Complex Biotic Interactions in a California Vernal Pool Ecosystem
August 1, 2014.
California vernal pools are temporary ponds that support high levels of species diversity and endemism: over 60 species are only found in California vernal pools. Since vernal pools experience an inundation and desiccation every year, species that occupy the ecosystem have adaptations to this cycle. Some are passive dispersers creating dormant cysts or seeds, which allow survival through dry stages. Others actively disperse to permanent water bodies; these tend to be predators in the ecosystem. Little is known about how these various species interact in California vernal pools. A microcosm experiment was conducted that manipulated predator and competitor density and measured the response in the passive dispersers (invertebrates, plants, and algae) and water quality (phosphorus, dissolved oxygen, conductivity, and turbidity). Thirty vernal pool microcosms were established with inundated vernal pool soil collected near Sacramento, California. The experiment was a 3 x 2 factorial design with 3 levels of predator density (none, 1, and 3 Corixidae) and 2 levels of competitor (none and 1 Gastropoda). Treatments were implemented two weeks after inundation with biweekly sampling. Few effects on measured variables were observed. A predator/competitor interaction was found with plant densities. The presence of snails had no effect, but high predator densities resulted in decreased plant density in the absence of competitors. These results suggest predators have indirect effects on vegetation that may be mediated by their effects on prey and algae. Future studies should assess the details of predator-prey and competitive interactions in this ecosystem.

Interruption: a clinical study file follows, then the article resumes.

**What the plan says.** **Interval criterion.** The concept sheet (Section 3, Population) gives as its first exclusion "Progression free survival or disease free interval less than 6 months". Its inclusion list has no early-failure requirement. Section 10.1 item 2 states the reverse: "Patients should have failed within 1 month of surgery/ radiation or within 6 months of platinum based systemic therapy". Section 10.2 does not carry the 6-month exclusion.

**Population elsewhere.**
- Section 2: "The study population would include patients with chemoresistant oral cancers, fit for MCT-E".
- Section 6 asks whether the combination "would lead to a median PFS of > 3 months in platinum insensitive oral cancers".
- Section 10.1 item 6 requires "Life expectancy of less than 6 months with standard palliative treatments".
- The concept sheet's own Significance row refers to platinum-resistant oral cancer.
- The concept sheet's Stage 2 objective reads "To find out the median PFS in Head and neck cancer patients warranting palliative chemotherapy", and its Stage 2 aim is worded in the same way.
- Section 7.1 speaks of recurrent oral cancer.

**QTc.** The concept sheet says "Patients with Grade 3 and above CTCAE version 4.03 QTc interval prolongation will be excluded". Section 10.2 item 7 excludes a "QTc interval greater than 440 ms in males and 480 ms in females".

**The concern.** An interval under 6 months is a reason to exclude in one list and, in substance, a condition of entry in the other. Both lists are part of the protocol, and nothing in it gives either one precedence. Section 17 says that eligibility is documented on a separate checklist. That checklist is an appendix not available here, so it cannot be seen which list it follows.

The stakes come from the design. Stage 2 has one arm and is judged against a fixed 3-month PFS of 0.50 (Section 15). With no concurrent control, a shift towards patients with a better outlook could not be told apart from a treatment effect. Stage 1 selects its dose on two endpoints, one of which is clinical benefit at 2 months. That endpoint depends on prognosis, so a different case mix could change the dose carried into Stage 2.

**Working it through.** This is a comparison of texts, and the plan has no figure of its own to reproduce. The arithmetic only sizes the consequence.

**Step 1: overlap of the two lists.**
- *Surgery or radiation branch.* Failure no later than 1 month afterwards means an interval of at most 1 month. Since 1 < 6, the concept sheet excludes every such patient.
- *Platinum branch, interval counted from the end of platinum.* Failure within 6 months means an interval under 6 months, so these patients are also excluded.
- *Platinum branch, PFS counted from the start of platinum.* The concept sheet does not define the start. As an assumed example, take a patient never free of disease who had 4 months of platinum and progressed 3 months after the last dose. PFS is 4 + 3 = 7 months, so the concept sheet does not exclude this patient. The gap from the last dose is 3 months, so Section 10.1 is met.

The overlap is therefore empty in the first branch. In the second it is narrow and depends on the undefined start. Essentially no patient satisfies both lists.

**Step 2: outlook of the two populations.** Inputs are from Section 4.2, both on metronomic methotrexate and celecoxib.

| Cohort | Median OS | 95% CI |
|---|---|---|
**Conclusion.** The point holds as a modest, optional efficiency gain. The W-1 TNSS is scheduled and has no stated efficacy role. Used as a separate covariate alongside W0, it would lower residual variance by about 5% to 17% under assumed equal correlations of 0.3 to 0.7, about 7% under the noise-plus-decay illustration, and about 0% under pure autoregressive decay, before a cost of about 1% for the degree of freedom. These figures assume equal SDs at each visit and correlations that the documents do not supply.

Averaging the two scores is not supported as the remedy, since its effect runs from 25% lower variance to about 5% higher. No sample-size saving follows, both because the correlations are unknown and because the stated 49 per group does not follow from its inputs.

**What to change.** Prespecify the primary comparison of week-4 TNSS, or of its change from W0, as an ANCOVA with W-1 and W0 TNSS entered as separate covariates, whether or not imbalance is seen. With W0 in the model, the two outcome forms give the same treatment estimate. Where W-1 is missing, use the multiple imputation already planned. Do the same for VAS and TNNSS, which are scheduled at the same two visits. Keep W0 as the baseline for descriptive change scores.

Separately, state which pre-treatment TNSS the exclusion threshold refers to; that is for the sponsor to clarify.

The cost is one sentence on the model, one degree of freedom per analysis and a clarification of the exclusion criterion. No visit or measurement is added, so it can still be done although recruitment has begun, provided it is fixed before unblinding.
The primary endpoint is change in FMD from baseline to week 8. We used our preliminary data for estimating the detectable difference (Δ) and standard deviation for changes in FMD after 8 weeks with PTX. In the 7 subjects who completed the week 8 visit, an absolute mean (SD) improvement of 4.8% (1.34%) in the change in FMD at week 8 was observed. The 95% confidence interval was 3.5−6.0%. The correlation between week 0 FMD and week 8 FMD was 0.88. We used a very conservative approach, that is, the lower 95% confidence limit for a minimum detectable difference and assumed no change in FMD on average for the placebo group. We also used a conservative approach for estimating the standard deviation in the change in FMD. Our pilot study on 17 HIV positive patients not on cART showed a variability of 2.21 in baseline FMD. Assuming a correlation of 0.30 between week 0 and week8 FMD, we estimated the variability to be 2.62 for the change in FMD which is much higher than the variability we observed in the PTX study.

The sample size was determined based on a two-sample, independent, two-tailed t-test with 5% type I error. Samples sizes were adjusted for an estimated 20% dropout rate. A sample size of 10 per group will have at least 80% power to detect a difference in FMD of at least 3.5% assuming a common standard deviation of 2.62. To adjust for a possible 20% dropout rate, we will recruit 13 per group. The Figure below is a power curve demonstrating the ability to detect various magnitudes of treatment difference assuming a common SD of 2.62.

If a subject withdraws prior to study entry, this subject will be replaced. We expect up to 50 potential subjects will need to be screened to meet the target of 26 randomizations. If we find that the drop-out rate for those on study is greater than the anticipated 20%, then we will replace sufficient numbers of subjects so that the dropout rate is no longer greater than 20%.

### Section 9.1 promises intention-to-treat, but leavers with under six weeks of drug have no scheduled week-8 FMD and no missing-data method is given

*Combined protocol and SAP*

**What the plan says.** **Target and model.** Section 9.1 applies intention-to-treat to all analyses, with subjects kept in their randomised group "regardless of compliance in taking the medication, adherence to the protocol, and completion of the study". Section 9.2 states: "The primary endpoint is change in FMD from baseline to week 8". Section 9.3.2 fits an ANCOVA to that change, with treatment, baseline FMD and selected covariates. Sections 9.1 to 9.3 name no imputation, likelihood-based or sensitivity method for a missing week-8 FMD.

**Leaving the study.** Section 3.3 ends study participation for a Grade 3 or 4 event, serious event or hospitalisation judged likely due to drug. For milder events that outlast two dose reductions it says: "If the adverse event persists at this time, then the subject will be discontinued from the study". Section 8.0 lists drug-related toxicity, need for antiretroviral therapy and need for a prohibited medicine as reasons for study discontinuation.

Biodiversity | Population Biology
California State University, Sacramento (Sac State)
This material is based upon work supported by the S.D. Bechtel, Jr. Foundation and by the National Science Foundation under Grant No. 0952013. Any opinions, findings, and conclusions or recommendations expressed in this material are those of the authors and do not necessarily reflect the views of the S.D. Bechtel, Jr. Foundation or the National Science Foundation. This project has also been made possible with support of the National Marine Sanctuary Foundation. The STAR program is administered by the Cal Poly Center for Excellence in Science and Mathematics Education (CESaME) on behalf of the California State University (CSU).
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